Triangle tilt surgery for treatment of obstetric brachial plexus injury

Record ID 32014000406
Authors' recommendations: Obstetric brachial plexus injury (OBPI) is a stretch injury to the nerves supplying the arm. It is associated with traumatic or difficult vaginal birth. The incidence is approximately 0.15% of live births in the United States. Most children heal spontaneously within the first few weeks or months of life, but persistent injuries may require surgical correction. OBPI commonly results in abnormalities in certain movements including abduction (moving the arm away from the body), external rotation (rotating the arm away from the midline), flexion (bending) of the elbow, and supination (turning the arm from a palm-down to a palm-up position). The scapula (shoulder blade) articulates with both the clavicle (collarbone) and the humerus (bone of the upper arm). Two superolateral bony processes of the scapula, the acromion and the coracoid processes, have ligamentous attachments to the lateral head of the clavicle. The glenoid fossa is a lateral concavity of the scapula that forms the scapular side of the joint between the scapula and the humerus. The brachial plexus lies inferior to the clavicle as it passes from the spinal cord in the lower neck to the axilla (underarm). The plexus is a network of motor and sensory nerves that carries all innervation to the upper extremity. Depending on the extent of injury to the plexus, the hand, arm, or shoulder may be affected by weakness and/or limited range of motion, impairing activities of daily living and the ability to participate in recreational activities. Although the shoulder joints are fully formed at birth, bones in children have greater plasticity than those of adults. Rapid limb growth, unbalanced weakness of muscles, immaturity of bone, and growth impairment caused by asymmetric neurological damage result in secondary bony deformities, instability of the glenohumeral joint with loss of function, and arthritis. However, early surgical repair may restore the natural position of the shoulder and allow remodeling of bone and return of function. The Mallet system is commonly used to assess patients with OBPI. It evaluates the ability to perform 5 movements: external rotation, abduction, hand-to-mouth, hand-to-lower spine, and hand-to-back of neck. Children > 2 years of age can follow the instructions for Mallet testing. The Nath modification of the Mallet system includes 2 additional assessments: the resting position of the arm and the ability to supinate.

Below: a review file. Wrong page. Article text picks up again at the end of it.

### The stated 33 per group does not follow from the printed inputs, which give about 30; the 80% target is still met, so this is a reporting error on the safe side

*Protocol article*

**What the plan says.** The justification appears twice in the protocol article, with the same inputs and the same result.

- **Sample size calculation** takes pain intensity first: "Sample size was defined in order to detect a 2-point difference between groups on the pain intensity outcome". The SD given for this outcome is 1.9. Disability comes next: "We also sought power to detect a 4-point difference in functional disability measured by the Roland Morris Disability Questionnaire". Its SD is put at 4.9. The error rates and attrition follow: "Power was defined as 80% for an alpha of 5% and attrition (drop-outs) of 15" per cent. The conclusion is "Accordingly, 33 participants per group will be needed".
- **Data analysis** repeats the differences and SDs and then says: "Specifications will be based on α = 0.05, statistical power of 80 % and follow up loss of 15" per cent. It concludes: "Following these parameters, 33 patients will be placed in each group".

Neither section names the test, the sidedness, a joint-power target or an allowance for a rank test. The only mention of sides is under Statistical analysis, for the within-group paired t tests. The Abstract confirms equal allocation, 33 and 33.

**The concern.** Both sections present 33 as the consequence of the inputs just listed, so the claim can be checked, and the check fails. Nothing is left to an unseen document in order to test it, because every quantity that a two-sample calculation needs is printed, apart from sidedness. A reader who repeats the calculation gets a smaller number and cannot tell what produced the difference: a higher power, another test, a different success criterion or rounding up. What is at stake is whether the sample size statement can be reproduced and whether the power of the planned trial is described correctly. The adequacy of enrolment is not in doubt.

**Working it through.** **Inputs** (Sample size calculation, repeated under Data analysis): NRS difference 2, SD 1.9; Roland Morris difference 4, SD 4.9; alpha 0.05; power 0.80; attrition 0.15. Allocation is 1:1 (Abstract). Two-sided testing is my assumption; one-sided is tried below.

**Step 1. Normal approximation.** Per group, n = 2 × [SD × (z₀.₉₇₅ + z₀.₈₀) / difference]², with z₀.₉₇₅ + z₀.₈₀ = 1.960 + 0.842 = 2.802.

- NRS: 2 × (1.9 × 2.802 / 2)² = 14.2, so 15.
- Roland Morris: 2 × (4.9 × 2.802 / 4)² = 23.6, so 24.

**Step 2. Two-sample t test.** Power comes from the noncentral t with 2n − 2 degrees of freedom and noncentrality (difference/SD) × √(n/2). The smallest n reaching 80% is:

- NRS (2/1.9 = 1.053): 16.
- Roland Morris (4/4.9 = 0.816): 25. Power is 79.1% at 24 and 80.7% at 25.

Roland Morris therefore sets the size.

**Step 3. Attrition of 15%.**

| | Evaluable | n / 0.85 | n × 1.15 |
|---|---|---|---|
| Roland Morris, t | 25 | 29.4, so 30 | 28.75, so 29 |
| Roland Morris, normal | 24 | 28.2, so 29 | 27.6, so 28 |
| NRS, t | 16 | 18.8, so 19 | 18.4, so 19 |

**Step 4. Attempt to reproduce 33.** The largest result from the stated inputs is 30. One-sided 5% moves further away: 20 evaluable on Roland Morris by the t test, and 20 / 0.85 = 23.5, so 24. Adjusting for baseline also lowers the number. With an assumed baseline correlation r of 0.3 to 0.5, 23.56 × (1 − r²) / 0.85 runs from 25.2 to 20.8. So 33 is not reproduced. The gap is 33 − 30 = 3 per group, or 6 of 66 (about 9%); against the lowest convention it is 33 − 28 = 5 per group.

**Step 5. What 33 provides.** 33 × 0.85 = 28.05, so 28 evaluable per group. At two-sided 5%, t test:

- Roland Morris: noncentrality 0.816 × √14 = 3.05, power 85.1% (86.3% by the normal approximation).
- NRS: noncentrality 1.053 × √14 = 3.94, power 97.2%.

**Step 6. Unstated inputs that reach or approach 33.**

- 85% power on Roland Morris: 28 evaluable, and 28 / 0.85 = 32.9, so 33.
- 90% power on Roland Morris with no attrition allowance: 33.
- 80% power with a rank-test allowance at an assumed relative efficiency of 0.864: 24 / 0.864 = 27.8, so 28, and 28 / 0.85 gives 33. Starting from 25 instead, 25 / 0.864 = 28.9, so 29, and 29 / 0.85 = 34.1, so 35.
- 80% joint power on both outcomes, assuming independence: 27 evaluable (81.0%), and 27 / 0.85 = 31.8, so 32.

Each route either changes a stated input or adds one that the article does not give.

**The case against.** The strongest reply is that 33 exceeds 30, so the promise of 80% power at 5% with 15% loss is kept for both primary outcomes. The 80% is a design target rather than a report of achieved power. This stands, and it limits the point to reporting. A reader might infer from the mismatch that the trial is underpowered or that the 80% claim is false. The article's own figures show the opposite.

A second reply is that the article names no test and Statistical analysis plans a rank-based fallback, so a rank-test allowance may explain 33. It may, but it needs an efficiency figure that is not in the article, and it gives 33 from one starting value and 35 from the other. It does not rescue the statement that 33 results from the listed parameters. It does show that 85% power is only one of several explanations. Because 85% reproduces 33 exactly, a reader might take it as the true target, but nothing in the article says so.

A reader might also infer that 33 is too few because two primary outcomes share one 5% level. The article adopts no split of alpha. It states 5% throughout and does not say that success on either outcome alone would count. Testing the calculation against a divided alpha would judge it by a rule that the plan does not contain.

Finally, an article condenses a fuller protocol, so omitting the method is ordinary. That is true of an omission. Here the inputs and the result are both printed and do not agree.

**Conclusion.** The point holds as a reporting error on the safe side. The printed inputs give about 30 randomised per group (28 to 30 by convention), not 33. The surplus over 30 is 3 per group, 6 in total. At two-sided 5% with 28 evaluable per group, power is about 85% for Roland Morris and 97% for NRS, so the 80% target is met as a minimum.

Project Status: Completed
Year Published: 2013
English language abstract: An English language summary is available
Publication Type: Not Assigned
Country: United States
MeSH Terms
  • Humans
  • Brachial Plexus
  • Neurosurgical Procedures
Organisation Name: HAYES, Inc.
Contact Address: 157 S. Broad Street, Suite 200, Lansdale, PA 19446, USA. Tel: 215 855 0615; Fax: 215 855 5218
Contact Name:
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Copyright: 2013 Winifred S. Hayes, Inc
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